Originally published at Inside Sources — article is dated October 23, 2017
We’re not that far away from an all-out war on Big Tech. This war — or perhaps wars — is shaping up to be some combination of cross-ideological and bipartisan. The Left and the Right may have different specific complaints with the most-powerful sector in global business, but the concerns about the unintended consequences of monopolies are strangely similar.
Given the mantra of “creative destruction” we’ve heard from Big Tech for years, it’s ironic to consider the opportunities that could be created if the sector stumbles.
To oversimplify, many conservatives plausibly believe that the liberal Silicon Valley-headquartered Facebook and Google discriminate against them and their viewpoints. They increasingly see it in corporate culture wars (the intolerance of diversity of thought at Google or Apple), and in complicated algorithms that pick what content is “OK to be viewed” (Twitter banning Marsha Blackburn’s pro-life campaign ad), among other things.
This disparate treatment of conservatism is exaggerated by the Big Techies’ very Bigness. This bigness also raises the barrier to entry for any center-right or conservative-minded competitors.
Conservatives ask: Can’t we do something about this kind of monopolistic behavior?
Meanwhile, across the aisle, a growing number of liberals and progressives are fighting mad at Facebook and Google, along with Amazon, Apple and Microsoft, and maybe even Uber. To oversimplify, they worry that a menacing and moneyed Big Tech is snuffing out competition and oversight. There have been several good long-form articles on the issue, but the most self-contained analysis can be found in an influential new book “World Without Mind: The Existential Threat of Big Tech” by Franklin Foer of The Atlantic and formerly a fellow of the New America think tank.
On the Left, these tensions finally came to a head when Google overbearingly forced New America to fire Barry Lynn after he wrote a post criticizing Google, a donor to New America. At the time, Lynn directed the think tank’s Open Markets Program. He broadly argues that liberals and Democrats have become far too comfortable with corporate money and power, and he advocates for a policy of breaking up monopolies.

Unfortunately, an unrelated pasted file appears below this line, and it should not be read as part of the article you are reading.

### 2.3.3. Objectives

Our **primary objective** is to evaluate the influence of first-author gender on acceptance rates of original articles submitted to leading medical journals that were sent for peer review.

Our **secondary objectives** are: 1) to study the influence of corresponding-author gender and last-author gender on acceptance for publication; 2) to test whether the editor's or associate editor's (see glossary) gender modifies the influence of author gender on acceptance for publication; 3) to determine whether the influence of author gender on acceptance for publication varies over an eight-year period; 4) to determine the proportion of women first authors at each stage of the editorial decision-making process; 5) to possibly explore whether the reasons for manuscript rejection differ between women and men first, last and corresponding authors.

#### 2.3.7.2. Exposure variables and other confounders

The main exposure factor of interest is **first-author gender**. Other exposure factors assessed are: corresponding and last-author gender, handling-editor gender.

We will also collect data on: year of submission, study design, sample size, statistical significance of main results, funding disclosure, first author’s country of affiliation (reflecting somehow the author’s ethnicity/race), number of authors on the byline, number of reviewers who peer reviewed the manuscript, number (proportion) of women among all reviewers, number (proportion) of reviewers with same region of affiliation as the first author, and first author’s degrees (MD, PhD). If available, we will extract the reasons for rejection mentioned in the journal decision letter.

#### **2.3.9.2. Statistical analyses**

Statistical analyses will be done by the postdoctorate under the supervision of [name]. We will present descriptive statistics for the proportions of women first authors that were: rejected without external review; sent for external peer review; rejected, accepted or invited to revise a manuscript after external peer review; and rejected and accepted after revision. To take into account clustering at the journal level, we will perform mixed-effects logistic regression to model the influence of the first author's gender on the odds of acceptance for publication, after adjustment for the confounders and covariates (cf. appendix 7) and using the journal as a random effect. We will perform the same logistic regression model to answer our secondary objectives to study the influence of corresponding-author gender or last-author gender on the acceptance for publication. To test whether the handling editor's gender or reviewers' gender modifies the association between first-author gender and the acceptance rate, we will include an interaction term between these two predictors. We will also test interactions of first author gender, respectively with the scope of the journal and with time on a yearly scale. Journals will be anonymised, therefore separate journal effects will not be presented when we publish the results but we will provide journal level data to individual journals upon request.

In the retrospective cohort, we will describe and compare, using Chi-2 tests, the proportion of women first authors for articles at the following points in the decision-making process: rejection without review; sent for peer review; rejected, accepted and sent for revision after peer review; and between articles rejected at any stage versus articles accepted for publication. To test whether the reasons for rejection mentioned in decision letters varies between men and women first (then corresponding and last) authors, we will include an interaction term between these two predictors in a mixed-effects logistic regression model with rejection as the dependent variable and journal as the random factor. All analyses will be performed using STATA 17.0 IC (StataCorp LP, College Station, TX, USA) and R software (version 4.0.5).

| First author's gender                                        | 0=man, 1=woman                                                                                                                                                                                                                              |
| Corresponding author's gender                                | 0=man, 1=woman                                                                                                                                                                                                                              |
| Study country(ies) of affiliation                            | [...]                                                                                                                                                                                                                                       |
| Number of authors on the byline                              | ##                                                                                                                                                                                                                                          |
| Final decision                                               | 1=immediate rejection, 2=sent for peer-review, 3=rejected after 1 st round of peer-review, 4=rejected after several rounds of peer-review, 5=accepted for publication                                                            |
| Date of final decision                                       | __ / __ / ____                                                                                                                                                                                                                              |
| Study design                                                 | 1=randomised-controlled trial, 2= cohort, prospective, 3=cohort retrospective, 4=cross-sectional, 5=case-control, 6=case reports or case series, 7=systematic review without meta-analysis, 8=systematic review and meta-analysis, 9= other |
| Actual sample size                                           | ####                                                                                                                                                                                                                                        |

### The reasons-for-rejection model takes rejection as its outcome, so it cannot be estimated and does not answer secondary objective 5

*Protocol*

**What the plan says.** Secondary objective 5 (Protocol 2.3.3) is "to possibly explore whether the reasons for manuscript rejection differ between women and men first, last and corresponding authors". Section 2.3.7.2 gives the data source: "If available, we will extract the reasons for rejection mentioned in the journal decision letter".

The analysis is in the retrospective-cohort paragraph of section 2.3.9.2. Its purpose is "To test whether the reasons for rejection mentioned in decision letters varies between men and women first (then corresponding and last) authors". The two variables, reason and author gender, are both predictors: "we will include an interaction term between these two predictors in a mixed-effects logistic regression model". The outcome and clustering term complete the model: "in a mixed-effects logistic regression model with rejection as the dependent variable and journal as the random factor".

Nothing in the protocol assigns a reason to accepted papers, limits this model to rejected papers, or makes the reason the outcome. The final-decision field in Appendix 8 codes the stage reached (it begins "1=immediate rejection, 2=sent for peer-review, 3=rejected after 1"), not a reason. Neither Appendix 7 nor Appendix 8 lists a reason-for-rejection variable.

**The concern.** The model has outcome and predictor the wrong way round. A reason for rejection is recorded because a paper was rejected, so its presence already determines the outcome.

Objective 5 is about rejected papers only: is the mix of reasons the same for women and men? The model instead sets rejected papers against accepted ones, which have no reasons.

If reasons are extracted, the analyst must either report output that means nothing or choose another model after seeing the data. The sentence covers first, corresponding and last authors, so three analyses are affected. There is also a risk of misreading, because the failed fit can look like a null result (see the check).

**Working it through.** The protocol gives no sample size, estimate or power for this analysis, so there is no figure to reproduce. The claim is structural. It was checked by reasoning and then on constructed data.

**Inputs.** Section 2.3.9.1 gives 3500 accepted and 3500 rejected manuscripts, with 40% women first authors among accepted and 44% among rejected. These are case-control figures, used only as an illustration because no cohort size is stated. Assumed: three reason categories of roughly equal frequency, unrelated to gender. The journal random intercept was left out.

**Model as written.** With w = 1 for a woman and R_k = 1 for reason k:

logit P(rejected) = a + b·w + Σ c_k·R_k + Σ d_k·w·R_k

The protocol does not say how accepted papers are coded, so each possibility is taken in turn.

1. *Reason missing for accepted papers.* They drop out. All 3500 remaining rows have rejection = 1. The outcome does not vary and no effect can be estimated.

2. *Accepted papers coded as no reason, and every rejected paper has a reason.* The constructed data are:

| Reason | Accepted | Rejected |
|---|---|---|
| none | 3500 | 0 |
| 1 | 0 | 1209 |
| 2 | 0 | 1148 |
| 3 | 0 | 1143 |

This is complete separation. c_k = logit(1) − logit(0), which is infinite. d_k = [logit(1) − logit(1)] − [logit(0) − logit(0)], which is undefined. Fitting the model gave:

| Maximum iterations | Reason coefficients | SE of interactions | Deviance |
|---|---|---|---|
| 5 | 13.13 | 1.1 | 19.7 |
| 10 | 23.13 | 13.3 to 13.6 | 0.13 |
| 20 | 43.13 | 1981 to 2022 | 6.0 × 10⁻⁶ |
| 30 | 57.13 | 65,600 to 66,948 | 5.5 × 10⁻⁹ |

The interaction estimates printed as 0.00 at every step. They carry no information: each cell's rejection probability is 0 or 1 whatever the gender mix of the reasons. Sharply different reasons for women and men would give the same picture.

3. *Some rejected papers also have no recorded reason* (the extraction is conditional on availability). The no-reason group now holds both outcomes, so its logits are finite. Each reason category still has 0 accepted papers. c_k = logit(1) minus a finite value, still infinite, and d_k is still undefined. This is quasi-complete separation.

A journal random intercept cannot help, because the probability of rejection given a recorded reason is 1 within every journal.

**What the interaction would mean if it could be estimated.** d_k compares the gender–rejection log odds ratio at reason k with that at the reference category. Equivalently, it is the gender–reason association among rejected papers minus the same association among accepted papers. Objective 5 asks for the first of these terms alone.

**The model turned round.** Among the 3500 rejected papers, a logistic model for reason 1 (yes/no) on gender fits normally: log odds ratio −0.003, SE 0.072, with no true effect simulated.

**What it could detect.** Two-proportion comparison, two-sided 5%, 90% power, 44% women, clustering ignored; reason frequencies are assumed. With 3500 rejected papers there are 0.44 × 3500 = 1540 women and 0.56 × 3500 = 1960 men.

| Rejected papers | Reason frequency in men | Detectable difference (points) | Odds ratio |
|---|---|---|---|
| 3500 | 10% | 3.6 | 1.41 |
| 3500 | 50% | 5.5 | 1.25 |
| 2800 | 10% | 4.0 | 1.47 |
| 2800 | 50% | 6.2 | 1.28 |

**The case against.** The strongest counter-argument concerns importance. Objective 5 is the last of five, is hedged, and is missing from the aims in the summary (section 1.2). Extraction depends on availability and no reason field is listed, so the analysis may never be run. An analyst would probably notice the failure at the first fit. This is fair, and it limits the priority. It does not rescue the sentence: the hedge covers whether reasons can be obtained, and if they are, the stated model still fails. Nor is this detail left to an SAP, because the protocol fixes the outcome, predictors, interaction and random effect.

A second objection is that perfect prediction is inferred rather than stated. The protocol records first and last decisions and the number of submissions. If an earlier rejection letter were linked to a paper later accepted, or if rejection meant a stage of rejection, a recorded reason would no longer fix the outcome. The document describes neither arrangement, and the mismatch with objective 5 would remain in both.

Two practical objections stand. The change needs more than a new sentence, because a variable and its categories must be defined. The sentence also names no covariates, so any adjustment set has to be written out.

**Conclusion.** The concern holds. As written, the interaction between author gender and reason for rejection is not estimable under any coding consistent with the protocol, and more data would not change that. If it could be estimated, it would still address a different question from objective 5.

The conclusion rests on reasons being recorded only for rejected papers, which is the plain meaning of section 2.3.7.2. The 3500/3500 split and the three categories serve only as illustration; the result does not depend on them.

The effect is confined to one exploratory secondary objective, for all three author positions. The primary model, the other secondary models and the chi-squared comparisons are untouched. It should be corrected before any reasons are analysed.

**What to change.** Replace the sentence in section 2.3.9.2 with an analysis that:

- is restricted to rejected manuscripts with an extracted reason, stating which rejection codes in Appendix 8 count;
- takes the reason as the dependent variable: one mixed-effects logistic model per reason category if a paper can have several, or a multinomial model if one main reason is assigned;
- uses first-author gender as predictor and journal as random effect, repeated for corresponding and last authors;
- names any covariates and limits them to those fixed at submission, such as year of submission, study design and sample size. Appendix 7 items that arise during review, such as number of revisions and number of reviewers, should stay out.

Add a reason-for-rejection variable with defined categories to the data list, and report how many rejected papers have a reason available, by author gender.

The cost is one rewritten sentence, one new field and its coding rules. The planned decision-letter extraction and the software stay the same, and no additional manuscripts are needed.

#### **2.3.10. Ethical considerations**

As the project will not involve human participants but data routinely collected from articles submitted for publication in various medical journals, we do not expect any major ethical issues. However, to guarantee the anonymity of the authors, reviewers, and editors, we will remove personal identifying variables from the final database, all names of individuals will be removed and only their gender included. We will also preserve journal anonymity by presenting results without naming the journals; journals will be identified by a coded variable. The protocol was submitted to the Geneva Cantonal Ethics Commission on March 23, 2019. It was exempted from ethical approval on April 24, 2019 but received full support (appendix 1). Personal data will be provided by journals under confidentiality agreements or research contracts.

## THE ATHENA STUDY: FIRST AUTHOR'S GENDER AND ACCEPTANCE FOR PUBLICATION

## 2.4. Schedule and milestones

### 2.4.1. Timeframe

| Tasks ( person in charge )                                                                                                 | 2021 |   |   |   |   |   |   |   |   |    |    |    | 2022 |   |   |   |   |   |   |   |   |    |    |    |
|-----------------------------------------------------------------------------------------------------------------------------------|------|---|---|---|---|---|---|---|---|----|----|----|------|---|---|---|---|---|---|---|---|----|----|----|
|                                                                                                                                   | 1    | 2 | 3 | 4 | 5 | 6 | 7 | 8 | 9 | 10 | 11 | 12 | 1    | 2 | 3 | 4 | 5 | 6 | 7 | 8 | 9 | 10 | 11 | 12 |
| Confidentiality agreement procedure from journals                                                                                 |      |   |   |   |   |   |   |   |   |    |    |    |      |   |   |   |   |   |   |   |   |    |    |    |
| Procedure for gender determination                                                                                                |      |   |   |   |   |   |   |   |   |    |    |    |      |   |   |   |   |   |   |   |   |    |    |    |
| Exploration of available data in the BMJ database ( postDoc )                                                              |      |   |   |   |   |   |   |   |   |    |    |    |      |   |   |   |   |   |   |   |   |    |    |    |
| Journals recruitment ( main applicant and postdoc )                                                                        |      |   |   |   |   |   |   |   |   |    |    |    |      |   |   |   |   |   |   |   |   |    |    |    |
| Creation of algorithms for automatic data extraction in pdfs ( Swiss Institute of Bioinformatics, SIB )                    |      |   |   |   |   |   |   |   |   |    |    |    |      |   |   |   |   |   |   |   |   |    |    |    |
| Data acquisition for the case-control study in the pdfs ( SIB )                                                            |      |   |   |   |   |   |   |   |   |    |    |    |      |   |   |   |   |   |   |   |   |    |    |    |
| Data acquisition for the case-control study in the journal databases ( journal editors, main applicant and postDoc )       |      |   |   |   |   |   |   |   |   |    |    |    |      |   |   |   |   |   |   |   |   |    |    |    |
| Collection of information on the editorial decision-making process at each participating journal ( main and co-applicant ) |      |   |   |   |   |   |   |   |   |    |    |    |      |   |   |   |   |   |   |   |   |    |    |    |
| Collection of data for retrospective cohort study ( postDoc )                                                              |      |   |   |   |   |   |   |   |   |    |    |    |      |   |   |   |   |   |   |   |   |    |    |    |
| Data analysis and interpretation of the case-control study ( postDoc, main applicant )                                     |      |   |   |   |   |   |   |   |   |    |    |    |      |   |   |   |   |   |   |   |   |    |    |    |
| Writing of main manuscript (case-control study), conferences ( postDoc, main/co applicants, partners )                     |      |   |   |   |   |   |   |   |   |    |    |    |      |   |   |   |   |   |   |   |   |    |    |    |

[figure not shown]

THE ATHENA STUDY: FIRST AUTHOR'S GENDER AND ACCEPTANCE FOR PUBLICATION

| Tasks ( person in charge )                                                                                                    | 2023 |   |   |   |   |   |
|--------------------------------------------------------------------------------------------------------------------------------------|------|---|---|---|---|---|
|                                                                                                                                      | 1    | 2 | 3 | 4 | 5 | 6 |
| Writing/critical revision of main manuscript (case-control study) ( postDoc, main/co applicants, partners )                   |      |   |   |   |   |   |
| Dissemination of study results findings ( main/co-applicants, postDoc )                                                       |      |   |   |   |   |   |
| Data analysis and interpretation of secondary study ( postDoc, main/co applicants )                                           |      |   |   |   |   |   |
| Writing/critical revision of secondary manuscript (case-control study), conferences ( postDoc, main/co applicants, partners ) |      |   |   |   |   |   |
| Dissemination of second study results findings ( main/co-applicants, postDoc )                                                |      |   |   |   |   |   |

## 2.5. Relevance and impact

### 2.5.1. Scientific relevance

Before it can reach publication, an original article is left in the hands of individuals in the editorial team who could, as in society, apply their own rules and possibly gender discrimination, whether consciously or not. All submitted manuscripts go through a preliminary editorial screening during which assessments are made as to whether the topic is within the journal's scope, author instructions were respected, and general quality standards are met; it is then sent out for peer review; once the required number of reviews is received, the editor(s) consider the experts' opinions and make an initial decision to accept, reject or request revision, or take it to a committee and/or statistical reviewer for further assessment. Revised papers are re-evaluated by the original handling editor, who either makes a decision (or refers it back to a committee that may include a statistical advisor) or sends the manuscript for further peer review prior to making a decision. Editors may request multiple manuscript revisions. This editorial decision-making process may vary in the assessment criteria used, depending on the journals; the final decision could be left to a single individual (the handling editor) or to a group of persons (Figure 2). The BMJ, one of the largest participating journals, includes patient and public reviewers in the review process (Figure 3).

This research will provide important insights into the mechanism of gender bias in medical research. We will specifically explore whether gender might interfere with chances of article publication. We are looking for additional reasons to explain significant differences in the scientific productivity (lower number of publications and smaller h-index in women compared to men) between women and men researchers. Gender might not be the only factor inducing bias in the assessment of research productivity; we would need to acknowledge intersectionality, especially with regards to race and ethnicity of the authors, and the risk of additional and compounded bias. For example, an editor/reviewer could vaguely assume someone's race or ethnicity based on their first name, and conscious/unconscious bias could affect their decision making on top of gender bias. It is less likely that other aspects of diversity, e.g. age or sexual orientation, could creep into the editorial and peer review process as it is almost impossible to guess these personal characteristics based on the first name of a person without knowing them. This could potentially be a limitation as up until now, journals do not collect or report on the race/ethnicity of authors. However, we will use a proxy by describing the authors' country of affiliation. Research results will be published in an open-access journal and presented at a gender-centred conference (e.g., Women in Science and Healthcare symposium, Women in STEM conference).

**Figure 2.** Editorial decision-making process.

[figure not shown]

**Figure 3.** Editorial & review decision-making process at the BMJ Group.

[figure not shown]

Liberals ask: Can’t we do something about this kind of monopolistic behavior?
Open Markets had an idea or two about rethinking monopolies. Helped by the attention Google gave it by its own aggressive over reaction to criticism, Lynn’s think-tank project is now its own separate, free-standing nonprofit — the Open Markets Institute. Foer sits on its board of directors.
If some liberals are talking respectfully about competition and open markets, conservatives should actively seek out common ground. At core, the many conservatives and the Lynn-like liberals are both against the Bigness of Big Tech — including the way Big Tech uses the arsenal of weapons that bigness brings with it. (To be sure, the Open Markets’ argument is much more expansive and would involve more market controls than conservatives would ever want to see.)
As Politico’s Danny Vinik notes, the conservative legal scholar Robert Bork developed the “consumer-welfare” framework of antitrust enforcement that Lynn thinks too weak. Yet even that “weak” framework would allow for more action — if not outright “war” — on Big Tech.
Open Markets — both the larger concept and the specific new nonprofit endeavor — will continue to exacerbate tensions within liberalism. If conservatives (read: conservative donors) are truly worried about Big Tech’s unfair treatment of conservative culture and messaging, perhaps one or two should consider what opportunities there could be in working together on some well-defined projects and research.
This could mean departing from Bork’s narrower antitrust framework — or working within a broader version of it to see if Big Tech’s monopolistic bigness is actually harming the welfare of consumers. (Some economists are already trying to broaden the way in which that welfare is measured.) Perhaps a conservative foundation could directly support a specific Open Markets Institute program to explore this question (assuming it would be willing to accept funding). Perhaps another funder could envision a separate, complementary project or group that taps into the same issue or larger sentiments surrounding it.
A few conservative supporters of this war on Big Tech could prove both strategic and effective. Who will be the first to lead?